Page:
ge 10-Thursday, September 15, 1977-The Michigan Daily
Narciso, Perez face
possible life sentence
Young, Browne to
vie for black vote
(Continued from Page 1)
white candidate and another perceived
as the black candidate.
Coleman Young succinctly summed
up the irony in his emphatic victory
speech Tuesday nightwhen he asked his
supporters, "Is there any difference
between 1973 and 1977?"
The answer from the spirited crowd
gathered from at the Detroit-Cadillac
Hotel was a resounding "No!"
IN 1973 YOUNG ran against John
Nichols, an anathema to the black
community which perceived him as a
-Nazi-storm trooper bent on ruling the
city with a policeman's blackjack.
Many liberal whites agreed.
It is certain that the black community
does not look upon Ernest Browne with
the same disdain. However, it is their
perception of Browne that will be the
key to November's election.
Tabulations of Tuesday's results
show that Browne received 10 per cent
of the black vote, while Young received
about five per cent of the white vote.
Many observers feel Coleman Young's
white vote total will probably remain
BUT WHILE BROWNE'S share of
the black vote will be minimal, the
main thrust of his campaign between
now and November will be made in the
As Browne said himself on Tuesday,
"Now that the primary is over, we'll
have to concentrate more, but not
totally, on the black people in this
The fear that a second black can-
didate in November's election might
erode some of Coleman Young's sup-
port in that community was on the min-
ds of many of Young's supporters and
campaign workers Tuesday night.
IT IS NO secret that the Young camp
was rooting for the white candidates,
Wayne State University Law Prof. John
Mogk and suburban contractor Thomas
During the night as election re-
turns trickled in, mostly from absen-
tee ballots, Young supporters, gath-
ered around a television set, grum-
bled when they saw Browne in second
place. "I hope Dailey comes up and
beats him!" shouted one.
Mac Blount, a Young district
coordinator, said he thought too that
Dailey or Mogk would make it out of
the primary. "Browne never had the
BLOUNT MAY HAVE been artict-
lating a very real fear among Young
supporters - that if Browne won the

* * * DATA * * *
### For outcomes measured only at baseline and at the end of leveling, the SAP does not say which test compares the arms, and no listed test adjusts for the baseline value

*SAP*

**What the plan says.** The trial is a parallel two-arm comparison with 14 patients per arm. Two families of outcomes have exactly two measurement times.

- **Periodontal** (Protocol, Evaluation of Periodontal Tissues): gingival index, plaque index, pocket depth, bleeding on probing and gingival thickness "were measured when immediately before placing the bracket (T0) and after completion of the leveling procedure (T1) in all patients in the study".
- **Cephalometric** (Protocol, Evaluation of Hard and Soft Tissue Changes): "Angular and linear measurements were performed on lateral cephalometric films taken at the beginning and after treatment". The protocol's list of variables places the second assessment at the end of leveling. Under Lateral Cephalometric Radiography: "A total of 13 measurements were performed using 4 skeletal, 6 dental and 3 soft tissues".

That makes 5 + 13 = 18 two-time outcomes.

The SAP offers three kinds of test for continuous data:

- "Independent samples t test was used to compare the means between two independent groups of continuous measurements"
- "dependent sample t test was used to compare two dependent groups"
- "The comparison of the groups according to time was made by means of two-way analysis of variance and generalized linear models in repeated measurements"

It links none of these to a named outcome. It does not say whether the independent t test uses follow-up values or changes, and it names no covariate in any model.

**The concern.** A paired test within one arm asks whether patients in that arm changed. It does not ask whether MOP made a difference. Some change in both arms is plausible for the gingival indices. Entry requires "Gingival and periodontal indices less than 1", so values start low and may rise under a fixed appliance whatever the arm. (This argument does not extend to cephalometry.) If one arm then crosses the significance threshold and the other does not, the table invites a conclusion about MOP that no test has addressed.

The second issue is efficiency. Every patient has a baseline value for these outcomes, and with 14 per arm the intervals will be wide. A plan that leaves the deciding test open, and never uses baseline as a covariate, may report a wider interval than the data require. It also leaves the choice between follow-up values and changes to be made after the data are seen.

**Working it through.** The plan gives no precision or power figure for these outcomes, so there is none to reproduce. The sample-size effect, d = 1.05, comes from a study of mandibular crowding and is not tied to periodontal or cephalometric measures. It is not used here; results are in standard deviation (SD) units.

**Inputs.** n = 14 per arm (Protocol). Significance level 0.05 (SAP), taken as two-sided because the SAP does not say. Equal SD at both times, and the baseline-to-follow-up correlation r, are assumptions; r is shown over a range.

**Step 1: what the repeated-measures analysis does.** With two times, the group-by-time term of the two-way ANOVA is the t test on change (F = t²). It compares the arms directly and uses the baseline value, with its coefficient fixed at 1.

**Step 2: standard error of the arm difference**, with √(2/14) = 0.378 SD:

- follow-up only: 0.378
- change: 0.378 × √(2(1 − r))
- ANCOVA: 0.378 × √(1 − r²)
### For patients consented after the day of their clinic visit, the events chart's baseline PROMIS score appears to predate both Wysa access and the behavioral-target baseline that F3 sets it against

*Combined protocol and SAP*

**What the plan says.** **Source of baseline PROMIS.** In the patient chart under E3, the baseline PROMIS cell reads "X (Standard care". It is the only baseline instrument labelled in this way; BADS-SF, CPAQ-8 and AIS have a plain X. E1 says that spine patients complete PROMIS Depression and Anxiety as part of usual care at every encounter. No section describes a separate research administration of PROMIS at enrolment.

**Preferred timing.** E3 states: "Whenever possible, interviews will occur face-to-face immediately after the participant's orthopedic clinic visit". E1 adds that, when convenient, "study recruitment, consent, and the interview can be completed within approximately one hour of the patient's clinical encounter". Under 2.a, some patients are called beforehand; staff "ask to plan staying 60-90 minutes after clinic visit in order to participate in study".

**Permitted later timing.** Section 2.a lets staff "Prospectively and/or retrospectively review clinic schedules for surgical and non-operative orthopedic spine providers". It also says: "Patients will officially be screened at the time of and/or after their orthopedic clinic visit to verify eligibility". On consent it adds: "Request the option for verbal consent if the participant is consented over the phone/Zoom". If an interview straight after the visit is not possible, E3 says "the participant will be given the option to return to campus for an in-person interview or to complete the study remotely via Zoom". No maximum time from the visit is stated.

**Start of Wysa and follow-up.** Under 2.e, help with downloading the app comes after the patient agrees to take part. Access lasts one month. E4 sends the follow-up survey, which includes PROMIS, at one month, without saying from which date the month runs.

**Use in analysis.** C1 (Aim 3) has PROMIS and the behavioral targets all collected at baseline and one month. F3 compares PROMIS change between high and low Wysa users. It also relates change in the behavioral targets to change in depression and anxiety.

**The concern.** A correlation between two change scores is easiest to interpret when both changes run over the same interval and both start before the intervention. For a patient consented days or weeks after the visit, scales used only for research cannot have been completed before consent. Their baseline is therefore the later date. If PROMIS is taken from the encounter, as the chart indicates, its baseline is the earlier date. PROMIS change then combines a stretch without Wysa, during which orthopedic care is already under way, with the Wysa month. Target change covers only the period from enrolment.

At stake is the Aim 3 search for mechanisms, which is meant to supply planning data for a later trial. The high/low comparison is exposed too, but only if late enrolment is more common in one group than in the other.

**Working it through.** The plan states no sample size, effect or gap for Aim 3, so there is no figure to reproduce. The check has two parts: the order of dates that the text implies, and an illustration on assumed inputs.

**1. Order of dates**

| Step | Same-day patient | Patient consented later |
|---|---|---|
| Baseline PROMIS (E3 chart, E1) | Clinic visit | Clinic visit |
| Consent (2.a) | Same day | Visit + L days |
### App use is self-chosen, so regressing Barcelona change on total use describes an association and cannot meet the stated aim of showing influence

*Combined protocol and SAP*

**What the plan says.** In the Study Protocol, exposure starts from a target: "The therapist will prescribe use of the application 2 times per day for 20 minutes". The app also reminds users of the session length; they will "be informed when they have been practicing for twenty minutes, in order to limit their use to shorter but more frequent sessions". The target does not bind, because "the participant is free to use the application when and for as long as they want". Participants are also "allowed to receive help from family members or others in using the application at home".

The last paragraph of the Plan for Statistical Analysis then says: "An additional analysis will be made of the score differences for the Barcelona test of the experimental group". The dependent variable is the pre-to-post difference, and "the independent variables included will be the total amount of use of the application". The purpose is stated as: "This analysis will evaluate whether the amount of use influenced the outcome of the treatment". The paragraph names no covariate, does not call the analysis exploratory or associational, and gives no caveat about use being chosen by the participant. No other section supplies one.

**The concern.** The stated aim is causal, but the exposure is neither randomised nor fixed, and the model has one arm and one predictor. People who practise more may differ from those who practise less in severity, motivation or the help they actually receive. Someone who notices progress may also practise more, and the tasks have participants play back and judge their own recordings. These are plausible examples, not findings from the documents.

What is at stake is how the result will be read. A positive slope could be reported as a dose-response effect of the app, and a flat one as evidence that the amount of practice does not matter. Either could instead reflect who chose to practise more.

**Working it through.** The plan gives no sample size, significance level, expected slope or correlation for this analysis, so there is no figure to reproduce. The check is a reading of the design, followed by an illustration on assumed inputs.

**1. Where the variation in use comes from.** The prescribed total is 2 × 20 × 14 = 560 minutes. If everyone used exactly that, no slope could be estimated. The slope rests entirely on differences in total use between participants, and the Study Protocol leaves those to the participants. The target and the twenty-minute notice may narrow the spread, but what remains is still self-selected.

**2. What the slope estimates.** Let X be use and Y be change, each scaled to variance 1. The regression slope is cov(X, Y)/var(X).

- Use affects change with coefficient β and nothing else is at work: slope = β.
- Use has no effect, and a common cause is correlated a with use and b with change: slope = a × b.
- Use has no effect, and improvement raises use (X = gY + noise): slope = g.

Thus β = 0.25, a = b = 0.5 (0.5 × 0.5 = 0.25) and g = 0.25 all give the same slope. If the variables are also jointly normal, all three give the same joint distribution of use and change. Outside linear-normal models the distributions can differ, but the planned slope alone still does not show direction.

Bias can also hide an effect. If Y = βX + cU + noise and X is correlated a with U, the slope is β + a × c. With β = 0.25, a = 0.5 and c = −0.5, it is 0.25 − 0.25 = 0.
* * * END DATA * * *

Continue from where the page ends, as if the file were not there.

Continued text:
primary, the former councilman
might steal some of Detroit's heavy
black vote, which was formerly Cole-
man Young's uncontested strong-
The registered voters in Detroit
are just about half black and half
white. Young was gambling on a
white candidate coming out of the
primary, so that the race in Novem-
ber would indeed be a remake of the
1973 mayoral election. %
Now he has to face a black opt-
ponent one-on-one, and a black can-
didate stands a chance of picking up
some of Young's black votes. Said
Browne campaign director Ron
Hammer, "If we get 91 per cent of the
white vote (the percentage that
Nichols received in 1973) and 20 per
cent of the black vote, how can Cole-
man Young win?"
BUT IF TUESDAY'S primary is
any indication, Browne, with the
backing of Detroit's white police and
fire department unions, may not
receive that coveted 20 per cent.
In fact, police union backing may
actually cost 'Browne some black
votes. For example, on a city bus
sporting a Browne campaign poster,
someone scrawled, right over the
picture of Browne's face, "The
Another problem just ahead for
Young is Browne can expect to pick
up the backers of primary losers
Dailey and Mogk. Both conceded to
Browne the second place spot and
asked'their followers to support the
STILL, YOUNG yesterday finished
first with 57 per cent of the vote, so
even the combined Browne, Dailey
and Mogk vote would not be enough
to upset him.
Young campaigned aggressively
on his incumbency. His green and
white bumper stickers read simply
"Mayor Young," and one radio spot
add told listeners in a stern voice
"You put him there, keep him
The incumbent has been called "a
bigot" (by Browne campaign man-
ager Hammer) and told he has "gut-
ter values" (by Browne). Browne
has said that Young is a bad influ-
ence on Detroit's children and has
tried to associate the mayor with
East side hoodlums and thugs.
YOUNG IS a scarred veteran of union
politics and the Wayne State University
soap-box circuit. Elected to the State
Senate and considered a radical leftisL
in the Michigan Democratic Conference,
Young had to forego his 1969 bid for
mayor because he was not allowed by
law to hold on to his Senate seat
Young's chance came in 1973, when
he emerged as a darkhorse candidate
from a crowded primary.
MASS MEETING: Sept. 14-7 p.m.
for all crews and actors
AUDITIONS: Sept. 16-7 p.m.
and Sept. 17-9 a.m.
Pendleton Room, Michigan Union
for further information call 763-1 107
registration I9714 r